Marine mammal and ecosystem health
Marine mammals are exposed to a plethora of anthropogenic stressors and an increasing stress burden can significantly affect the health of marine mammals at both the individual and population level. Stress is commonly associated with effects such as impaired immune function and reproductive impairment. Of these stressors, marine mammals are particularly sensitive to contaminant exposure. Many of these toxic compounds are highly persistent and fat soluble, tending to accumulate in marine mammal blubber over time. Additionally, contaminants biomagnify resulting in higher contaminant exposure levels in higher trophic level animals. As such, contaminant related health assessments of marine mammals not only aid in species-specific conservation but also indicate broader ecosystem health by acting as an early warning signal for lower trophic level organisms. This research project aims to assess both marine mammal and ecosystem health by identifying novel contaminants to which marine organisms are exposed and determining potential health risk through the use of molecular biomarkers.
Identification of Novel Contaminants
In the past, contaminant studies have been limited to examining one or a few contaminants at a time. While this can be helpful in targeting specific compounds of interest, these studies do not take into account the magnitude of different contaminants present in the environment nor can they identify contaminants of emerging concern (CECs). By employing a novel, non-targeted approach to contaminant analysis we can gain a better understanding of the range of contaminants to which marine organisms are being exposed. We will be conducting non-targeted contaminant analysis on marine mammals in the Southern California Bight to characterize the contaminants present in the region. This technique is a more proactive approach to contaminant analysis that will allow for the detection of CECs before they reach dangerously high levels in the environment.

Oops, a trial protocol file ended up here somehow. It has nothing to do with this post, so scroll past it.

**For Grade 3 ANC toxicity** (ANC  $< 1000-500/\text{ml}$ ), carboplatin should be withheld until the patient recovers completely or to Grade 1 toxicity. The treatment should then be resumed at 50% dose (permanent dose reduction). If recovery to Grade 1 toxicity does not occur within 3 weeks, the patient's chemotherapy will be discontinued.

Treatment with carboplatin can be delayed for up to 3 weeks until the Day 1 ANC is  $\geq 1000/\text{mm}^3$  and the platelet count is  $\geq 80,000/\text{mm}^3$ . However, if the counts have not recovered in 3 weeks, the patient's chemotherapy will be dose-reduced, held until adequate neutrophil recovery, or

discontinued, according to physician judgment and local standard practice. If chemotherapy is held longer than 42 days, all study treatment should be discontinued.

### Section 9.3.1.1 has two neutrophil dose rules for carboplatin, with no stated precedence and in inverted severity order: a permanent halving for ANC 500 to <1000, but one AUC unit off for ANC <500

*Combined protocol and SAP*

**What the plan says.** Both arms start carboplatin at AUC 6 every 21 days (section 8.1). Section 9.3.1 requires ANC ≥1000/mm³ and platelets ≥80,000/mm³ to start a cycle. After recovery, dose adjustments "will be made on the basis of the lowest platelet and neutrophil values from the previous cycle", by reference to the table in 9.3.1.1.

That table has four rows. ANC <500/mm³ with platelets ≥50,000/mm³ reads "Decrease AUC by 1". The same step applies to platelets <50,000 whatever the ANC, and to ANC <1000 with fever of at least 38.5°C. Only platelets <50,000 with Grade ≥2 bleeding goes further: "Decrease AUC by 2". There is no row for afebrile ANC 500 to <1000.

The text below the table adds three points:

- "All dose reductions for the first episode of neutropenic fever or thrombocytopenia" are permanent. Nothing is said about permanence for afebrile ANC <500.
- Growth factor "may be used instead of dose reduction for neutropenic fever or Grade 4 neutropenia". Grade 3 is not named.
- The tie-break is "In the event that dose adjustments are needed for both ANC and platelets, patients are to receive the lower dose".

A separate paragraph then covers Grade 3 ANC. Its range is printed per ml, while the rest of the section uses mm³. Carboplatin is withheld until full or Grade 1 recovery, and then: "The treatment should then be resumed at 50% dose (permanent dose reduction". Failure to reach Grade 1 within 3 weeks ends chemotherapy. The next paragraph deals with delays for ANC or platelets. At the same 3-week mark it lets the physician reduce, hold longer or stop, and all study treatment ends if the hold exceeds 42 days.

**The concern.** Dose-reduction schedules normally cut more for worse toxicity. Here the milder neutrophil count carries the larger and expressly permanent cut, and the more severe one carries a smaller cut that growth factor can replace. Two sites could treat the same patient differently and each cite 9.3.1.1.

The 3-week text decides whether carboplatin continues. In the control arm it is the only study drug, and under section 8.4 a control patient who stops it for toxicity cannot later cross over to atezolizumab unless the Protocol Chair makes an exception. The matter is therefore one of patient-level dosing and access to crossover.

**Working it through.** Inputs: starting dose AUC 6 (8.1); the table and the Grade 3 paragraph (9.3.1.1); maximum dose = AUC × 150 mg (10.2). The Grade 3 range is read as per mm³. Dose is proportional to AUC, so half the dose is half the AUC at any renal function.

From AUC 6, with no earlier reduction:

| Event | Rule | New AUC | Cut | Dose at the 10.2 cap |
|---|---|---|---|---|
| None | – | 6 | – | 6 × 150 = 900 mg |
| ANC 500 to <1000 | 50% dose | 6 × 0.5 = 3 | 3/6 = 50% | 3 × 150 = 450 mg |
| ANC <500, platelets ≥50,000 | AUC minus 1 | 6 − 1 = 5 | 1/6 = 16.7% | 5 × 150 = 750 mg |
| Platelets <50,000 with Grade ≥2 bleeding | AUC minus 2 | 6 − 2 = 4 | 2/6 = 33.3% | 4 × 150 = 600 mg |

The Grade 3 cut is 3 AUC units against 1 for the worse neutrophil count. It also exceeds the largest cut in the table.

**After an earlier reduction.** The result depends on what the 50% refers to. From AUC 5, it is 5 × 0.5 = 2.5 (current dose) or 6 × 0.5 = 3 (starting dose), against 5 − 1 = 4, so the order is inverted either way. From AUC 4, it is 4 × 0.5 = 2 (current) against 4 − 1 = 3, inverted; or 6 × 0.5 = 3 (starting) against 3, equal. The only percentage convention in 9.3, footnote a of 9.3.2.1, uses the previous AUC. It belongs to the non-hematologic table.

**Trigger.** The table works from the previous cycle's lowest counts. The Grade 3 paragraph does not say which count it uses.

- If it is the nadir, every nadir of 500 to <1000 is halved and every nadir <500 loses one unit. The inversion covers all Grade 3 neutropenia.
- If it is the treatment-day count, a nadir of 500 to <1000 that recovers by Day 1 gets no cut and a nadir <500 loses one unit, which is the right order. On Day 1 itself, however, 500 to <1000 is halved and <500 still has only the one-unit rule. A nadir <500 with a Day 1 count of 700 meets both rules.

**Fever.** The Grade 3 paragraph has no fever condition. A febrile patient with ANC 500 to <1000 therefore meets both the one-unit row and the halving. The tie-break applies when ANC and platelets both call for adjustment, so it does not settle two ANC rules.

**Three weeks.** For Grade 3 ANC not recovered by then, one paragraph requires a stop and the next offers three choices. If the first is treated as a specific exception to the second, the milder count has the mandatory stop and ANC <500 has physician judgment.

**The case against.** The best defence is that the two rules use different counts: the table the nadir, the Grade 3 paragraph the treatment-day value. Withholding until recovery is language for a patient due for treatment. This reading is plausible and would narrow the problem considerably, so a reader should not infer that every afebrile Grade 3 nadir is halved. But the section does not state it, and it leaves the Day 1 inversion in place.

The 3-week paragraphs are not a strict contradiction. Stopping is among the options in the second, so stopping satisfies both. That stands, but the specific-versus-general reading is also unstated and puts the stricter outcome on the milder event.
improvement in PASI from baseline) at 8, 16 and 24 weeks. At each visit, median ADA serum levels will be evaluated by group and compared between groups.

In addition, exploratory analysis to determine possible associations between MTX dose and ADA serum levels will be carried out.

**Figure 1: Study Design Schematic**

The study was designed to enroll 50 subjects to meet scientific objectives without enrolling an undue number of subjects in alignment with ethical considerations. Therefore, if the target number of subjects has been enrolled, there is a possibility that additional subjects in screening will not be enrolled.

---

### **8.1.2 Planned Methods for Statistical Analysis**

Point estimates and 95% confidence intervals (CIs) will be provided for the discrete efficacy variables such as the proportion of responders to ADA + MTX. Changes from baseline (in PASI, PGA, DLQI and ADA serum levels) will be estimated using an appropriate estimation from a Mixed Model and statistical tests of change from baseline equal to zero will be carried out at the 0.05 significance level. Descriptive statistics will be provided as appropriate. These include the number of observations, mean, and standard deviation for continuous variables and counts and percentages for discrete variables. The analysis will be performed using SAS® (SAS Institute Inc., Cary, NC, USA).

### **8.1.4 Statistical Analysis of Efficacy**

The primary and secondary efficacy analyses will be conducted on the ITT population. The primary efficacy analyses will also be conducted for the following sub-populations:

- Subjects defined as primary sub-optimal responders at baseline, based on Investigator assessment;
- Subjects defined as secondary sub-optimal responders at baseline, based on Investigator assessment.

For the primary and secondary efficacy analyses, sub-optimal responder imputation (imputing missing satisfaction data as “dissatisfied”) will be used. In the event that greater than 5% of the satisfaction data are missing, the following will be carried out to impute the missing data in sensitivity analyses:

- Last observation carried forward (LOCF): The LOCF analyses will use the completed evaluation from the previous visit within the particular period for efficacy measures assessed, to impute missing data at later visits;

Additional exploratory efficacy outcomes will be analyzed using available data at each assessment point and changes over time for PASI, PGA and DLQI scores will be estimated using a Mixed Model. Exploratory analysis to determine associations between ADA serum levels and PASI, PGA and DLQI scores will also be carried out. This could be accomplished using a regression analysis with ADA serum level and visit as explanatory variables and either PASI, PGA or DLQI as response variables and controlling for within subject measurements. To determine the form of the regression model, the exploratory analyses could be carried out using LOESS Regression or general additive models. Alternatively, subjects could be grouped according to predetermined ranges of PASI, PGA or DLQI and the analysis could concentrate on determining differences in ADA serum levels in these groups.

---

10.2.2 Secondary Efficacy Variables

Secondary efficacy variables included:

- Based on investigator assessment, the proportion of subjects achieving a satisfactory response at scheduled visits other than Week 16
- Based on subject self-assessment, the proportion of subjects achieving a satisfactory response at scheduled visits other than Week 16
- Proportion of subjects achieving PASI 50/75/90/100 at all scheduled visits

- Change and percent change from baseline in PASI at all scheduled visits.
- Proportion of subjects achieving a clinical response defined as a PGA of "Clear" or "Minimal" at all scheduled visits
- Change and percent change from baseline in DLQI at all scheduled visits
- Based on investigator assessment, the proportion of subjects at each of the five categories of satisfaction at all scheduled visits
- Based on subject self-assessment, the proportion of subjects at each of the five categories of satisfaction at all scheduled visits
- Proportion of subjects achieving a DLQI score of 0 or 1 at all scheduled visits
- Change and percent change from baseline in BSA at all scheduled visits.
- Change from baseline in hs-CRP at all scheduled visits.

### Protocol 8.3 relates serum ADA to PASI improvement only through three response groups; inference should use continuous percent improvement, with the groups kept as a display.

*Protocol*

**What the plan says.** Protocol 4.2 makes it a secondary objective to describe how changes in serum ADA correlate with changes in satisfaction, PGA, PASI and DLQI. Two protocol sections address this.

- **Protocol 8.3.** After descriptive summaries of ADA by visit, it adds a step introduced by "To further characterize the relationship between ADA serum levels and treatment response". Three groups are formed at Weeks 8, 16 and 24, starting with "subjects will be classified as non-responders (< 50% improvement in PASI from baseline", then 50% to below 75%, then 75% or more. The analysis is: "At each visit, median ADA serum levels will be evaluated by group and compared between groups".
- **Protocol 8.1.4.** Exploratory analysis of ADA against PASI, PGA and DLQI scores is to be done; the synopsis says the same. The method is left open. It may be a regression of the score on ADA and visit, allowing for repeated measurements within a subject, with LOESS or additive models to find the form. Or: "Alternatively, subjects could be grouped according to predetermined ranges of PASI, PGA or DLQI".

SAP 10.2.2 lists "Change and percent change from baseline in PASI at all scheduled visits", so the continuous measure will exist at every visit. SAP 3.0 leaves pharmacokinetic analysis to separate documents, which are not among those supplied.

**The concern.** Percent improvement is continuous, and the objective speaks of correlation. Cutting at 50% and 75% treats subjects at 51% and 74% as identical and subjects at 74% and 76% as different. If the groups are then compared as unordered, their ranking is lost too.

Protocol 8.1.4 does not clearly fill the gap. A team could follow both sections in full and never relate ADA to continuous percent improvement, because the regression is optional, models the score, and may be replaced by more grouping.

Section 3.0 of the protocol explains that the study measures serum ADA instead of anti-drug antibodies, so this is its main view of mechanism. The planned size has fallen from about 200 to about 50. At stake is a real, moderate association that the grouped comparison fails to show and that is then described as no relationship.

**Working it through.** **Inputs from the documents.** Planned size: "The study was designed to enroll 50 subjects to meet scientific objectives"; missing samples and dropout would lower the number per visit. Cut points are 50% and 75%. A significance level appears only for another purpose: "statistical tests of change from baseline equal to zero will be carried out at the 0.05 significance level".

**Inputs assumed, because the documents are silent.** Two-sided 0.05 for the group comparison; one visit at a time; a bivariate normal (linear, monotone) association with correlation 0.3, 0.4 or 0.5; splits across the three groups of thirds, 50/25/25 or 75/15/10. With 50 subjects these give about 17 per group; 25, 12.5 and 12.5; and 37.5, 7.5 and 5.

Contaminant-Related Health Assessment in Marine Mammals
In addition to measuring total contaminant exposure it is important to understand how these compounds can negatively affect marine mammal health. Health assessment is a vital component to monitoring marine mammal populations and informing management actions. Furthermore, compounds that are toxic to marine mammals are likely a threat to human and ecosystem health as well. Many contaminants are endocrine disruptors in both marine mammals and humans. To address this we will combine contaminant analysis with the measurement of endocrine biomarkers in marine mammal blubber. This technique has proven to be a robust diagnostic tool capable of diagnosing pregnancy in wild marine mammals and will provide a means of assessing endocrine changes associated with contaminant exposure.